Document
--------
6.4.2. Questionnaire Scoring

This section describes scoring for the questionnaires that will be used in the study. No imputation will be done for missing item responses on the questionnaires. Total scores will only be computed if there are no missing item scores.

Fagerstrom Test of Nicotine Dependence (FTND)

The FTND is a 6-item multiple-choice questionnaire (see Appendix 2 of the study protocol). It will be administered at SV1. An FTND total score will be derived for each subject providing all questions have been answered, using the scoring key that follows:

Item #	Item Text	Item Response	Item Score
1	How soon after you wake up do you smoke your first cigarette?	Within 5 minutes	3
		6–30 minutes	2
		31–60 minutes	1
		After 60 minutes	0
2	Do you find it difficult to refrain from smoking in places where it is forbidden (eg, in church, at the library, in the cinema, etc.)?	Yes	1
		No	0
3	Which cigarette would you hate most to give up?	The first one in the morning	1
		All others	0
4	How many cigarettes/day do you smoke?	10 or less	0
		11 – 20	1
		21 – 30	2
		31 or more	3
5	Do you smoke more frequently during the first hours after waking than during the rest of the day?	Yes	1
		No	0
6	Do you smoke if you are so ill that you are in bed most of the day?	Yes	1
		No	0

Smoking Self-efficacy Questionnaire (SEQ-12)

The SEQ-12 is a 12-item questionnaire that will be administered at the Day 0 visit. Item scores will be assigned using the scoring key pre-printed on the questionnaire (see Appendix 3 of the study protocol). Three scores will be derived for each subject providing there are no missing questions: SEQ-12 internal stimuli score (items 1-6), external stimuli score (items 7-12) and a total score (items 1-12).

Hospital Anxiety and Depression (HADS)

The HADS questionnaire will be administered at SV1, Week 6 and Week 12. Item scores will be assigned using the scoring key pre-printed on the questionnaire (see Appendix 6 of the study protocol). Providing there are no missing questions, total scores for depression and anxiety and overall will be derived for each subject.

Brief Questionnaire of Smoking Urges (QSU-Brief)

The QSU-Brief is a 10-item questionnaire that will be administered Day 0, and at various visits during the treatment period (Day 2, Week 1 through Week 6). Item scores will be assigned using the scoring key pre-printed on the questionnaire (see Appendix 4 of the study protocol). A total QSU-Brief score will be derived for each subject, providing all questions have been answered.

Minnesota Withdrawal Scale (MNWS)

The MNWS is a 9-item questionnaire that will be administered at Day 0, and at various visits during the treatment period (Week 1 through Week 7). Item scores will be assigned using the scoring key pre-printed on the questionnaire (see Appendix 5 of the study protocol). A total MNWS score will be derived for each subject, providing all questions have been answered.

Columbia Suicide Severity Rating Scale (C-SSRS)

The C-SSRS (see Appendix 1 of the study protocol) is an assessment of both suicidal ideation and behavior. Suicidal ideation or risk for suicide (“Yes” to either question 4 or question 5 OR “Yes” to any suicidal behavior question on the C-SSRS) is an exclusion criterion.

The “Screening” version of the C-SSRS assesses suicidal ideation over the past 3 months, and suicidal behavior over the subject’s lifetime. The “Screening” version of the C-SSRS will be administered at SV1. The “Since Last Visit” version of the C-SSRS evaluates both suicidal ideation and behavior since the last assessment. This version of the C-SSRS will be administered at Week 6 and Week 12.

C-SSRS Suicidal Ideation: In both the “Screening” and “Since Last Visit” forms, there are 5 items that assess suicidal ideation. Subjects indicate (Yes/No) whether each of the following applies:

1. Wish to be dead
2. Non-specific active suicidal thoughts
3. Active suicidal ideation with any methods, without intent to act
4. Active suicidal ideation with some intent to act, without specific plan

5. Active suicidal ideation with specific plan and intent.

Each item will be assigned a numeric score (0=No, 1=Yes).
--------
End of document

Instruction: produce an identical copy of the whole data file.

6.4.2. Questionnaire Scoring

This section describes scoring for the questionnaires that will be used in the study. No imputation will be done for missing item responses on the questionnaires. Total scores will only be computed if there are no missing item scores.

Fagerstrom Test of Nicotine Dependence (FTND)

The FTND is a 6-item multiple-choice questionnaire (see Appendix 2 of the study protocol). It will be administered at SV1. An FTND total score will be derived for each subject providing all questions have been answered, using the scoring key that follows:

Item #	Item Text	Item Response	Item Score
1	How soon after you wake up do you smoke your first cigarette?	Within 5 minutes	3
		6–30 minutes	2
		31–60 minutes	1
		After 60 minutes	0
2	Do you find it difficult to refrain from smoking in places where it is forbidden (eg, in church, at the library, in the cinema, etc.)?	Yes	1
		No	0
3	Which cigarette would you hate most to give up?	The first one in the morning	1
		All others	0
4	How many cigarettes/day do you smoke?	10 or less	0
		11 – 20	1
		21 – 30	2
		31 or more	3
5	Do you smoke more frequently during the first hours after waking than during the rest of the day?	Yes	1
		No	0
6	Do you smoke if you are so ill that you are in bed most of the day?	Yes	1
		No	0

Smoking Self-efficacy Questionnaire (SEQ-12)

The SEQ-12 is a 12-item questionnaire that will be administered at the Day 0 visit. Item scores will be assigned using the scoring key pre-printed on the questionnaire (see Appendix 3 of the study protocol). Three scores will be derived for each subject providing there are no missing questions: SEQ-12 internal stimuli score (items 1-6), external stimuli score (items 7-12) and a total score (items 1-12).

Hospital Anxiety and Depression (HADS)

The HADS questionnaire will be administered at SV1, Week 6 and Week 12. Item scores will be assigned using the scoring key pre-printed on the questionnaire (see Appendix 6 of the study protocol). Providing there are no missing questions, total scores for depression and anxiety and overall will be derived for each subject.

Brief Questionnaire of Smoking Urges (QSU-Brief)

The QSU-Brief is a 10-item questionnaire that will be administered Day 0, and at various visits during the treatment period (Day 2, Week 1 through Week 6). Item scores will be assigned using the scoring key pre-printed on the questionnaire (see Appendix 4 of the study protocol). A total QSU-Brief score will be derived for each subject, providing all questions have been answered.

Minnesota Withdrawal Scale (MNWS)

The MNWS is a 9-item questionnaire that will be administered at Day 0, and at various visits during the treatment period (Week 1 through Week 7). Item scores will be assigned using the scoring key pre-printed on the questionnaire (see Appendix 5 of the study protocol). A total MNWS score will be derived for each subject, providing all questions have been answered.

Columbia Suicide Severity Rating Scale (C-SSRS)

The C-SSRS (see Appendix 1 of the study protocol) is an assessment of both suicidal ideation and behavior. Suicidal ideation or risk for suicide (“Yes” to either question 4 or question 5 OR “Yes” to any suicidal behavior question on the C-SSRS) is an exclusion criterion.

The “Screening” version of the C-SSRS assesses suicidal ideation over the past 3 months, and suicidal behavior over the subject’s lifetime. The “Screening” version of the C-SSRS will be administered at SV1. The “Since Last Visit” version of the C-SSRS evaluates both suicidal ideation and behavior since the last assessment. This version of the C-SSRS will be administered at Week 6 and Week 12.

C-SSRS Suicidal Ideation: In both the “Screening” and “Since Last Visit” forms, there are 5 items that assess suicidal ideation. Subjects indicate (Yes/No) whether each of the following applies:

1. Wish to be dead
2. Non-specific active suicidal thoughts
3. Active suicidal ideation with any methods, without intent to act
4. Active suicidal ideation with some intent to act, without specific plan

5. Active suicidal ideation with specific plan and intent.

Each item will be assigned a numeric score (0=No, 1=Yes).